What it does, and does well, is that it predicts how we are going to act and is designed to counter that. We know that we should be aware of our exact energy spending, but inertia postpones looking up the watts and calculating the costs. Even if we do look it up, it's an abstract number and we have to constantly update it if we want it to be meaningful. By giving us the number in real time, and calculating the costs for us, Wattson makes it a salient piece of information that we can then act on all the time. It even predicts that we would probably come to ignore even this very salient information after a short while when the novelty wears of, and counters this by making its presence felt with the different lights. By hooking it up to your computer, you can store the information and see your energy usage go down over a period of time, which encourages you to keep saving or risk loosing money.

Cost and benefit
If you´re worried about the costs of the clock, we can tell you that the developers at Energeno claims it reduces energy usage by 25 pct and given the features and their collaboration with how we humans work, we're pretty sure that's this estimate is likely to be reliable. Given that a typical Danish household consumes 3-5.000 kWh per year – the clock pays for itself within a half to a whole year while saving the environment for a lot of co2.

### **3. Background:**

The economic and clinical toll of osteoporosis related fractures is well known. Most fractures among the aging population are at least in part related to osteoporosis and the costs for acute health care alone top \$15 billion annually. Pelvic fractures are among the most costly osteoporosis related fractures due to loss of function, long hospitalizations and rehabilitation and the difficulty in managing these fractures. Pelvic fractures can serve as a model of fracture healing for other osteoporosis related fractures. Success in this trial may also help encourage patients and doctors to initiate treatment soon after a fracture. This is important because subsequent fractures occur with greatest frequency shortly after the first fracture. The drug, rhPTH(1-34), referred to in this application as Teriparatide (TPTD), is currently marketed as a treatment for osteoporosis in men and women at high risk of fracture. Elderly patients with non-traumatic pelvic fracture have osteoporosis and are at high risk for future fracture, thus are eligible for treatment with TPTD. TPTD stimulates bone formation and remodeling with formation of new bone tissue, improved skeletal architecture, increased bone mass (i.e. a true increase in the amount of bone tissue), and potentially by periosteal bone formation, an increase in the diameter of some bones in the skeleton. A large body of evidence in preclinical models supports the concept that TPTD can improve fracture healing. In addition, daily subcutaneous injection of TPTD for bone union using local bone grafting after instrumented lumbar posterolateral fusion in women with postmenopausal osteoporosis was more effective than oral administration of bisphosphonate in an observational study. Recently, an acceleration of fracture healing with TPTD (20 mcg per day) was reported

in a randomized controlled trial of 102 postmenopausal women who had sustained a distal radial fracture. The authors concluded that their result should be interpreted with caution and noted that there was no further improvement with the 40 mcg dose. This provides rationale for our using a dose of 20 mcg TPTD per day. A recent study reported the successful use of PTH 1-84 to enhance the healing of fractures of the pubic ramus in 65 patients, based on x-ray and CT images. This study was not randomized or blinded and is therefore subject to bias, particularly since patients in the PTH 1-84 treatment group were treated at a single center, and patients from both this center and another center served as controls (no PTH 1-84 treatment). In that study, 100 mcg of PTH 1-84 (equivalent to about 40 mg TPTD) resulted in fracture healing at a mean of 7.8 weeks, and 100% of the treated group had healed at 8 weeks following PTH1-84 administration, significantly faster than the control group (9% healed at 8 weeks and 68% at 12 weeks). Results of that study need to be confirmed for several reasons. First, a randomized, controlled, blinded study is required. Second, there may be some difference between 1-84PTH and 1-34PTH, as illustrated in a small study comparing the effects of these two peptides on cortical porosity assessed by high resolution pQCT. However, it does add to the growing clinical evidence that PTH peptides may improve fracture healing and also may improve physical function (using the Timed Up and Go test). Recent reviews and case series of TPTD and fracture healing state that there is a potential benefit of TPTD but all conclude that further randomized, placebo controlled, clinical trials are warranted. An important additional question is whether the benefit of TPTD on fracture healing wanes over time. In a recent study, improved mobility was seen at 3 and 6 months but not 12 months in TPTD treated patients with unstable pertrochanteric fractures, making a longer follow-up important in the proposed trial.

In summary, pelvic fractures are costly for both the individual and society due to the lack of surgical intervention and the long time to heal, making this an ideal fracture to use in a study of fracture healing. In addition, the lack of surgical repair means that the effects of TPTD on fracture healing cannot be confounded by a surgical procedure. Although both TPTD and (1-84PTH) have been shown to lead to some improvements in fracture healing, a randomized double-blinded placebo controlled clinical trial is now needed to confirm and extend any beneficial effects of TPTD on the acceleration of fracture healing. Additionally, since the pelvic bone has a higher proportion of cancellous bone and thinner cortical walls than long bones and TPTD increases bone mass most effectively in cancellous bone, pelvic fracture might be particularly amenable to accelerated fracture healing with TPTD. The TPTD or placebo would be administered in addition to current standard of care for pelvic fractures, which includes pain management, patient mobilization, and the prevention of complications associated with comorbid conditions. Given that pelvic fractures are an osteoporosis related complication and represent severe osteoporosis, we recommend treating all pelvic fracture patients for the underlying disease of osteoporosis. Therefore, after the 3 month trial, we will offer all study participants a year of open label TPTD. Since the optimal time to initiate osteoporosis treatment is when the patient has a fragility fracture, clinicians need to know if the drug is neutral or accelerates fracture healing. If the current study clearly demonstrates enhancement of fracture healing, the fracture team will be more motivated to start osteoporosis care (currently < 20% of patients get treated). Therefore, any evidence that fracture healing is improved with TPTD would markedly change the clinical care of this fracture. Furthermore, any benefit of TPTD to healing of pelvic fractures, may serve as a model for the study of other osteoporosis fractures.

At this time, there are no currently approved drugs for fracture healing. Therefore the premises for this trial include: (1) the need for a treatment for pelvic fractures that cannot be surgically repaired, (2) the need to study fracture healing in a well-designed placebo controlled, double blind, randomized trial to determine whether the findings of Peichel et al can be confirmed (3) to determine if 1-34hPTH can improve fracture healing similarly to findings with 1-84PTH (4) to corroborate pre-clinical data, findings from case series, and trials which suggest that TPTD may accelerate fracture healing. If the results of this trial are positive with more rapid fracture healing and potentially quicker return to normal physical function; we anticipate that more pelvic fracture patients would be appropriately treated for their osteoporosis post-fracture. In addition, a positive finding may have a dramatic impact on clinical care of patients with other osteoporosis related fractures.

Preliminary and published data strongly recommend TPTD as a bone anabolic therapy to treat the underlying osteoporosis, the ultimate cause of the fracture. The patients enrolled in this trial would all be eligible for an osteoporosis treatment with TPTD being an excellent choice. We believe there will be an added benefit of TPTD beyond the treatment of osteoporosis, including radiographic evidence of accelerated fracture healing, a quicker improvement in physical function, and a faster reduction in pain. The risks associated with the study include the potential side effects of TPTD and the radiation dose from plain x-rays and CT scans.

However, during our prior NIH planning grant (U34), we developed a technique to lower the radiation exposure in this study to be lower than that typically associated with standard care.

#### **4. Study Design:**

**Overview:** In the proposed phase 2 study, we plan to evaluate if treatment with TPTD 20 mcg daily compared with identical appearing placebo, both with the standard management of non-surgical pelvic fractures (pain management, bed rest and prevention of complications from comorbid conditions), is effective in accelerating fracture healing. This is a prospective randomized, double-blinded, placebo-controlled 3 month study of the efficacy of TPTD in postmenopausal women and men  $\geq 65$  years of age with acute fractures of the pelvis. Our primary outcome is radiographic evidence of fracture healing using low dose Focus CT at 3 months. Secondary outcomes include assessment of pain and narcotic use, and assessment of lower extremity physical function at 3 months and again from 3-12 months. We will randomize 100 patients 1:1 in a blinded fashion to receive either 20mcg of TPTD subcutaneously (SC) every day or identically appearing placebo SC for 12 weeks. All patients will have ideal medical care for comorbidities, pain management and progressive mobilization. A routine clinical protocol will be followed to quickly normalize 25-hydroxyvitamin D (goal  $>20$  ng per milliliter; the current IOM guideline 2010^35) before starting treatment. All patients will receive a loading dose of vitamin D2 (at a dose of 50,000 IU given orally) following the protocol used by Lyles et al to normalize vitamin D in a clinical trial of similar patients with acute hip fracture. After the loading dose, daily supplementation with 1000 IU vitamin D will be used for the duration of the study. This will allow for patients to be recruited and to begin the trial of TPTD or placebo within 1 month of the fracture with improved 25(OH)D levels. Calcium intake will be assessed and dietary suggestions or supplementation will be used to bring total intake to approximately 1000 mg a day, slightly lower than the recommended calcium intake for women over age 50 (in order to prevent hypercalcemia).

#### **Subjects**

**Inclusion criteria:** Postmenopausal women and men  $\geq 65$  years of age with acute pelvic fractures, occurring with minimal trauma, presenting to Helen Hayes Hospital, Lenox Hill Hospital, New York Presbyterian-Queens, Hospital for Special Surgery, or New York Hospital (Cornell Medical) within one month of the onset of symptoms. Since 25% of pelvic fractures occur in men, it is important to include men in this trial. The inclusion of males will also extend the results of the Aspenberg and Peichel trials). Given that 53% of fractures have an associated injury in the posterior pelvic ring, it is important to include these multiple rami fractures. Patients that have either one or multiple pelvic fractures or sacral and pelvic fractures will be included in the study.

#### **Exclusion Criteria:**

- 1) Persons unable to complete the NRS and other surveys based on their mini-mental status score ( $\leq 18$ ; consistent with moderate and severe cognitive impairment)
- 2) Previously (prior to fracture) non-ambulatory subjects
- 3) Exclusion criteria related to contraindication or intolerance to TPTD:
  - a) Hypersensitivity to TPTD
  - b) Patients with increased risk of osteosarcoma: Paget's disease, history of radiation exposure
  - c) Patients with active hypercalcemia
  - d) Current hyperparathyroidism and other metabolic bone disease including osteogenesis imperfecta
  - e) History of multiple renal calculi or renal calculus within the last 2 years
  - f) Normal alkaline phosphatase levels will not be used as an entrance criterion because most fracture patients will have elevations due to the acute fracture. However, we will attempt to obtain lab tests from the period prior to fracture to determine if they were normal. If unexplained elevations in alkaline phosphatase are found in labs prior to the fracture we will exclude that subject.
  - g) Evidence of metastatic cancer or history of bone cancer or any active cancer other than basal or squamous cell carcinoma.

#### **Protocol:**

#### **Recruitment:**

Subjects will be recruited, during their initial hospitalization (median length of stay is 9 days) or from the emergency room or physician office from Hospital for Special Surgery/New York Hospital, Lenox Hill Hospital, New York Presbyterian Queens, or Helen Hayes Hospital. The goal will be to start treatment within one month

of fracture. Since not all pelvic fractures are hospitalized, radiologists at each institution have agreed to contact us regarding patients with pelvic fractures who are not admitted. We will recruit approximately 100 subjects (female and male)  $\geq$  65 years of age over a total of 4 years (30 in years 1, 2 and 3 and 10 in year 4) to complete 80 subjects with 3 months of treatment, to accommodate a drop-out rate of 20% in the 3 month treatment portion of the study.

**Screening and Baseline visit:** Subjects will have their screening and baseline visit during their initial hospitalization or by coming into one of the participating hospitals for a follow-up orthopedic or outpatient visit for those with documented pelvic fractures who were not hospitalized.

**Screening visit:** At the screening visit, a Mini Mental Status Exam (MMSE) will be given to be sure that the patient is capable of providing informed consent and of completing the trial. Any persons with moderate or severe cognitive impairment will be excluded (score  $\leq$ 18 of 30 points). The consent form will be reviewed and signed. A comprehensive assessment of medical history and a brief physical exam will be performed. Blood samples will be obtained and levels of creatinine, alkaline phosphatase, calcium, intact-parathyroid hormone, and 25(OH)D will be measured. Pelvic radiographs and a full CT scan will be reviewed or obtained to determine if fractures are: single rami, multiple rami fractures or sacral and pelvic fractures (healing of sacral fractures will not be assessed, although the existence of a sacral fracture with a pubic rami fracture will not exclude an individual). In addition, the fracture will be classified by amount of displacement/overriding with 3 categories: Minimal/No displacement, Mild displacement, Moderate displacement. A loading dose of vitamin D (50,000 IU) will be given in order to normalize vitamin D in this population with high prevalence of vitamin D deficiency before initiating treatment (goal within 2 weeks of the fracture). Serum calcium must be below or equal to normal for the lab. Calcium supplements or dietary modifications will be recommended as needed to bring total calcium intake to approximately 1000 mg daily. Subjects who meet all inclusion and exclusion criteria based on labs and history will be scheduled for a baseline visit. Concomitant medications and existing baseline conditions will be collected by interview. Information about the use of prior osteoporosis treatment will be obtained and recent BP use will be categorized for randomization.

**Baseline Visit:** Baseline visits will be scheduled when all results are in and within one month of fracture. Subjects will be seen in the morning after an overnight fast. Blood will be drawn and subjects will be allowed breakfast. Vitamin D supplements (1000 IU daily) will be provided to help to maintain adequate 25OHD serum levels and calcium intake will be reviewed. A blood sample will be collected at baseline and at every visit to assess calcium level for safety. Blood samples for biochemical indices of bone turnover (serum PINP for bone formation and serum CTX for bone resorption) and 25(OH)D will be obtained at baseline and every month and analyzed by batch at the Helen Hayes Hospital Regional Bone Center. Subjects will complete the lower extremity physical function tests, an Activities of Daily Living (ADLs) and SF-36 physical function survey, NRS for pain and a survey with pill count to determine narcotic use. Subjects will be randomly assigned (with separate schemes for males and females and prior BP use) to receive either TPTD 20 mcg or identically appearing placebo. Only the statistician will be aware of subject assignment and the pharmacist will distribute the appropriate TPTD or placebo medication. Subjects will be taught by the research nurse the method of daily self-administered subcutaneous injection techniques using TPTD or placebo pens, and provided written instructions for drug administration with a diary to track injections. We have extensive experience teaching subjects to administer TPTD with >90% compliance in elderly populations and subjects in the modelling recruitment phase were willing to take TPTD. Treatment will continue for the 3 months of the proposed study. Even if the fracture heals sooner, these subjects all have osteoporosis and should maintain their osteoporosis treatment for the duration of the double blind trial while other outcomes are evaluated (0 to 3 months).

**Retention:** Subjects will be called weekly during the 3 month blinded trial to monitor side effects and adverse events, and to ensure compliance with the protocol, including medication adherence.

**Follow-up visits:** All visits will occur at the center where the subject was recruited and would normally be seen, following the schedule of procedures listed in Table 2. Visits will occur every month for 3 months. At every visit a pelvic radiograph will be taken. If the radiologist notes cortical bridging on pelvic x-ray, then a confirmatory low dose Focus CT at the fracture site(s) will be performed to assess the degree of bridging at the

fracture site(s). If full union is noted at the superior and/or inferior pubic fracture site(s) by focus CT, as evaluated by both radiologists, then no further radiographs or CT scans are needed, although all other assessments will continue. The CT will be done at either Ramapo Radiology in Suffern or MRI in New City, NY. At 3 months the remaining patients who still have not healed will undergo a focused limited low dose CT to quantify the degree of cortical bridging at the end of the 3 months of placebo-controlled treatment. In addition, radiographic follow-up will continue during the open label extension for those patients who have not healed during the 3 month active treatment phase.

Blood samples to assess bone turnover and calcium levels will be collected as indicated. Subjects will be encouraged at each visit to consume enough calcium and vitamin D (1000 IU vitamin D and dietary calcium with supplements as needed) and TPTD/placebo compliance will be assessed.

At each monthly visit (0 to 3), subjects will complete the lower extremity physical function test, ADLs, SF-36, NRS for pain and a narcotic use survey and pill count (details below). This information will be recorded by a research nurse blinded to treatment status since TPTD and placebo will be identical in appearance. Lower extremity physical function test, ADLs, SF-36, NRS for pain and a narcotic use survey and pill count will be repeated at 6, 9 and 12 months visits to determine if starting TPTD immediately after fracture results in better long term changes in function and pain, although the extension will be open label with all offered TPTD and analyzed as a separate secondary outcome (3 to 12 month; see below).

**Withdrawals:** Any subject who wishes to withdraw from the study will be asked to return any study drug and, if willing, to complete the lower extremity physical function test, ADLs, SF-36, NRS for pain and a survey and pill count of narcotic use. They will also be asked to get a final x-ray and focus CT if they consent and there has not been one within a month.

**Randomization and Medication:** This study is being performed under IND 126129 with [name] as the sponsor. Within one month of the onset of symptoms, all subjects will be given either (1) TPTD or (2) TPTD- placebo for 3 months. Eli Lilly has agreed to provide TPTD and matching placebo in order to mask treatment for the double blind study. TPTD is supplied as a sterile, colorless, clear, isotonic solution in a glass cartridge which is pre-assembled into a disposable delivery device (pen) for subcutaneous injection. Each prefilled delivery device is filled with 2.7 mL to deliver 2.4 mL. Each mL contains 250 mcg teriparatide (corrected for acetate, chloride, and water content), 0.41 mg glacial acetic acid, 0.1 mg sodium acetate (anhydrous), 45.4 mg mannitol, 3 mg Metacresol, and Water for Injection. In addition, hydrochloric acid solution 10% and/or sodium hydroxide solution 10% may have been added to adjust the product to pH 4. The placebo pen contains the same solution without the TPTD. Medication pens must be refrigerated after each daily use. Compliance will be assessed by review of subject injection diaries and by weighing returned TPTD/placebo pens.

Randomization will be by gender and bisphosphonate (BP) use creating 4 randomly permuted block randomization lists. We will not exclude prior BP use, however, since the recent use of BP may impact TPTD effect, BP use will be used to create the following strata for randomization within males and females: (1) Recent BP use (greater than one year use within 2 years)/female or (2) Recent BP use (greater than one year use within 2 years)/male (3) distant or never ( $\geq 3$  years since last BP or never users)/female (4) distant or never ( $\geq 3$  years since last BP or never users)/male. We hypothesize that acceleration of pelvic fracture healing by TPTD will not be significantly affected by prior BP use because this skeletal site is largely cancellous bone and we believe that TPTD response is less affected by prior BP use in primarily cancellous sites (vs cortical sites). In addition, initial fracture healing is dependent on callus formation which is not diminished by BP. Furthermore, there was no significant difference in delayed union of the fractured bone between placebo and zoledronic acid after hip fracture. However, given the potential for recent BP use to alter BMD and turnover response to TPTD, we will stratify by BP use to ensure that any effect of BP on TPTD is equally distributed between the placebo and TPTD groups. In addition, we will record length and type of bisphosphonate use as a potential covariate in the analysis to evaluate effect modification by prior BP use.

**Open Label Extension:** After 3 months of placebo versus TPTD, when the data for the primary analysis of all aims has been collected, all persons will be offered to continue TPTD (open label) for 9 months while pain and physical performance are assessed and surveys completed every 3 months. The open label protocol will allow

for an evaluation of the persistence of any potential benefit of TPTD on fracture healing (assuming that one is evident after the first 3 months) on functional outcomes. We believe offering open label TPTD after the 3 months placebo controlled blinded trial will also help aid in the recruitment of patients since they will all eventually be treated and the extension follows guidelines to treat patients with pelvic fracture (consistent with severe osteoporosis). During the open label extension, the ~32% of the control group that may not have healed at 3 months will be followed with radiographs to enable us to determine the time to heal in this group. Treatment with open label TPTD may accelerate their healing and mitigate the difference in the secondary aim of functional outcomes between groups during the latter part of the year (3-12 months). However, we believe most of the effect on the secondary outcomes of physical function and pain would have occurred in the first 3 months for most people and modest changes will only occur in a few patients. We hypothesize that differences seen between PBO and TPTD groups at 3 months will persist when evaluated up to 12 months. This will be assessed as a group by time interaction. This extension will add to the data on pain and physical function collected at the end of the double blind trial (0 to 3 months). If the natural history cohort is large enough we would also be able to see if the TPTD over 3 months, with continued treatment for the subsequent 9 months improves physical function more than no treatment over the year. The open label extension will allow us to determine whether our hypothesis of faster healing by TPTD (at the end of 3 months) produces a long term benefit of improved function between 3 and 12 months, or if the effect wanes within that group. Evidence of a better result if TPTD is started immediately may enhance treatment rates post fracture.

By Andreas Maaløe Jespersen

Thursday, February 2, 2012

Green nudge: trayless cafeterias for reducing food waste

We do throw out an incredible amount of food, and little do we think about the role that trays in cafeterias play in this. But the truth can be surprising.

A tray of spicy dishes
At the moment I’m living in wonderful Singapore. A couple of days ago I got shown around the city by an Indonesian guy, who lives partly in Indonesia and Singapore. After a long walk at the Marina Bay, we went for some Asian food at a cafeteria. Asian food is amazingly delicious, but, as you probably already know, it is usually also really, really spicy.

In the cafeteria I grabbed a tray and walked around selecting a series of dishes – and as long as there was room on my tray, I kept putting food on it. But imagine the size of a tray, and compare it with the size of an average plate - it may be difficult to eat up a plate of food, but very few people are actually able to eat an entire tray of food! Unintentionally, I was headed either for a severe stomach ache, or making a rather large contribution to the global problem of food waste.

After trying most the food, burning of my tongue and sweating chili out of my forehead I had to give up. This definitely wasn’t in the favor of my Indonesian friend who pointed at me: “Eat up! Don’t throw food away!” And he couldn’t be more right. (Though, I am pretty sure, that I would have pasted out eating up the rest).

How trays contribute to food waste and how to prevent it
We do throw out an incredible amount of food, and little do we think about the role that trays play in this. However, a study at...